The purpose of this article is to investigate whether and to what degree participation in physical activity among adolescents is associated with area economic deprivation in the municipality where they live. In the study we took account of aggregated informal social capital at the municipality level and compositional effects due to spatial concentration of individual variables known to be associated with physical activity. These include informal social participation, participation in other cultural activities, and family affluence. The study was based on a secondary analysis of data from the Norwegian HUNT study and municipality characteristics from the Norwegian Social Science Data Service 'Commune Database' from 2006. The sample consisted of 8114 adolescents whose ages ranged from 13 to 19. The explanatory power of the independent variables on the dependent variable was assessed using a multilevel analysis in which individuals comprised the first level and were nested within the municipality level. The average level of physical activity was not negatively associated with the level of area economic deprivation when we adjusted for informal social participation at the community level. Adjusting for area economic deprivation, we found that informal social participation at the community level was associated with a higher level of participation in physical activity at p< .01. For adolescents in a given municipality, informal social participation is more strongly associated with a higher level of physical activity than the degree of area economic deprivation. This finding supports our social capital hypothesis, which states that the amount of social capital is strengthening the individual's ability to take part in physical activity. International Journal for Equity in Health 2013, 12:56 https://www.equityhealthj.com/content/12/1/56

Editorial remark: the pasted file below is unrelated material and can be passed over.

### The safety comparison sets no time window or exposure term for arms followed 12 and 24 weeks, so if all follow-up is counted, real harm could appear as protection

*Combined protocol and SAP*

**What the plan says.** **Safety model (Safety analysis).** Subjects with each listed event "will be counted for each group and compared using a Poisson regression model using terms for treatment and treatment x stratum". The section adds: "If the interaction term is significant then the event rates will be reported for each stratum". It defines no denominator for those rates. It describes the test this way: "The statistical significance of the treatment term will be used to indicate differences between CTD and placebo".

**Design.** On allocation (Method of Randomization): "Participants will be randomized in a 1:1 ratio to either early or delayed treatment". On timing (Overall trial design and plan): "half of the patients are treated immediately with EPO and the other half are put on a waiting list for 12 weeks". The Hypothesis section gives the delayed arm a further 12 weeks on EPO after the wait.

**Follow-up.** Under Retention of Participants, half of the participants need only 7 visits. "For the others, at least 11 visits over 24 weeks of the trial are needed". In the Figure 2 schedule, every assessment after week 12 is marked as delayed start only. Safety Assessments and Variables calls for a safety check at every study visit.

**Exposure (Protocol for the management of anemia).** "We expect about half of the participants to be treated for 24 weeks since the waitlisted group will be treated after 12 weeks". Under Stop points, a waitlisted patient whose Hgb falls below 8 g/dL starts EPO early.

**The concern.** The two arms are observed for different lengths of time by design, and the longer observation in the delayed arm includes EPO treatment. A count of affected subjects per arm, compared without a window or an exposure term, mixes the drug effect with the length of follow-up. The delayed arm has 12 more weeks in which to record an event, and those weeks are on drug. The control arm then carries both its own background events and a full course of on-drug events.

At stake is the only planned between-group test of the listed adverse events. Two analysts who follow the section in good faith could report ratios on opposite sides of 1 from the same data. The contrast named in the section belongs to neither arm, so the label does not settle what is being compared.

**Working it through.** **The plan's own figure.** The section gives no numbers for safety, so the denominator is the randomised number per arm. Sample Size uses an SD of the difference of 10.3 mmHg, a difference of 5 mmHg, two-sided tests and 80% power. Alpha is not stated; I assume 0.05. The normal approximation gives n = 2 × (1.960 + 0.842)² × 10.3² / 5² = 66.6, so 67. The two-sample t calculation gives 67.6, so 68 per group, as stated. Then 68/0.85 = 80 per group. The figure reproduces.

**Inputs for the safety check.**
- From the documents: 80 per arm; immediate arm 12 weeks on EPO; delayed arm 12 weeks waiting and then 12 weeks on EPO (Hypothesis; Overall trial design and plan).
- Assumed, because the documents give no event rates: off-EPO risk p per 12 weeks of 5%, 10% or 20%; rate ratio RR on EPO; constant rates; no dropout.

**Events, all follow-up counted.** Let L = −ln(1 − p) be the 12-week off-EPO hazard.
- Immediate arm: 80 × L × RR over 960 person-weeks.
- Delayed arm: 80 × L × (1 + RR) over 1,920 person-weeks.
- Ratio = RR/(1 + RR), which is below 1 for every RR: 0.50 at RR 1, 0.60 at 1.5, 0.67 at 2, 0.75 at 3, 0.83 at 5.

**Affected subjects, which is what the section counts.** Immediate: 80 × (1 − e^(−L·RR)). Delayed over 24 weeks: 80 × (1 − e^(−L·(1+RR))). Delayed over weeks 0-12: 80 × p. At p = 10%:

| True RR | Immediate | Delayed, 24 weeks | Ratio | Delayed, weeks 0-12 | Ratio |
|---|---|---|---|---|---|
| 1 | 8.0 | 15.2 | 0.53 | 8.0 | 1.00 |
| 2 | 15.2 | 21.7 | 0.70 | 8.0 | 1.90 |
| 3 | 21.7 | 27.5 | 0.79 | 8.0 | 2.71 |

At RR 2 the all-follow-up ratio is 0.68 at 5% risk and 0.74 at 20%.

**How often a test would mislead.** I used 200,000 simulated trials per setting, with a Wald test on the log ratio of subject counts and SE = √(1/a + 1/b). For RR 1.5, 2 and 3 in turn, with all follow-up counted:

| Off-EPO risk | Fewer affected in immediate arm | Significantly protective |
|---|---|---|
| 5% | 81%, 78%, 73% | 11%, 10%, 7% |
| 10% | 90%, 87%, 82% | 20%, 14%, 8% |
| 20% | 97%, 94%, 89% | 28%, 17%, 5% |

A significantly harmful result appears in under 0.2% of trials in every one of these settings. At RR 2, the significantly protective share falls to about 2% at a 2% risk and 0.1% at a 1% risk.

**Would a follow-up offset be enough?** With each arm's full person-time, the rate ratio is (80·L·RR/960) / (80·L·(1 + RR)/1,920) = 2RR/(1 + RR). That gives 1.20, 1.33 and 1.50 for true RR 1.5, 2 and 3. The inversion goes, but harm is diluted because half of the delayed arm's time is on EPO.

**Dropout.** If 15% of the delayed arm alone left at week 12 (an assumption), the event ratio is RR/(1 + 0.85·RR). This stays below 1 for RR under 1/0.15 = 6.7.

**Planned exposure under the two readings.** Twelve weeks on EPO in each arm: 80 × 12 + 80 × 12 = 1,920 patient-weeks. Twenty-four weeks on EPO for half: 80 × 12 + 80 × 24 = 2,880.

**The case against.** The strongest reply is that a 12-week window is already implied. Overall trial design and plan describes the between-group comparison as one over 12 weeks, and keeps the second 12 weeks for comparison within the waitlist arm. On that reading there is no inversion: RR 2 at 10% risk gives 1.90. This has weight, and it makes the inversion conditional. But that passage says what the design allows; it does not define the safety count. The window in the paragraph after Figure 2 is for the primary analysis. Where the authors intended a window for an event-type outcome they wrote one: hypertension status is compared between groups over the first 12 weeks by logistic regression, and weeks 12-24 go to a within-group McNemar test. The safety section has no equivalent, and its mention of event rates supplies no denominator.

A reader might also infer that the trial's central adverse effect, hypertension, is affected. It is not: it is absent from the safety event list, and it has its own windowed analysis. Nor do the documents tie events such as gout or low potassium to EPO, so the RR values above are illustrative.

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Sociologia Ruralis. Vol 50(3)225-241, DOI: 10.1111/j.1467-9523.2010.00513.x The article examines a phenomenon associated with the rural idyll – the dream of becoming the owner of a smallholding in the countryside. Much research and policy concern in Norway have focused upon rural–urban migration trends and the consequences of the urbanisation process on the sustainability of rural communities. Less attention has been given to the counter trend, that is, urban dwellers searching for a better quality of life in the countryside. The article is based on data from a Norwegian national survey and analyses a question measuring respondents' interest in buying a smallholding. The analysis involves an estimation of a regression model to determine which demographic, socioeconomic and attitudinal variables influence people's interest in buying a smallholding. Further, we were interested in their plans for the smallholding (farming, residence, second home) and the kind of influences these potential new smallholding owners might have on rural communities. Three categories of potential smallholders are identified: aspiring farmers, country-life lovers and recreation seekers. The results indicate that those who live in urban areas are more interested in buying a smallholding than those already living in rural areas.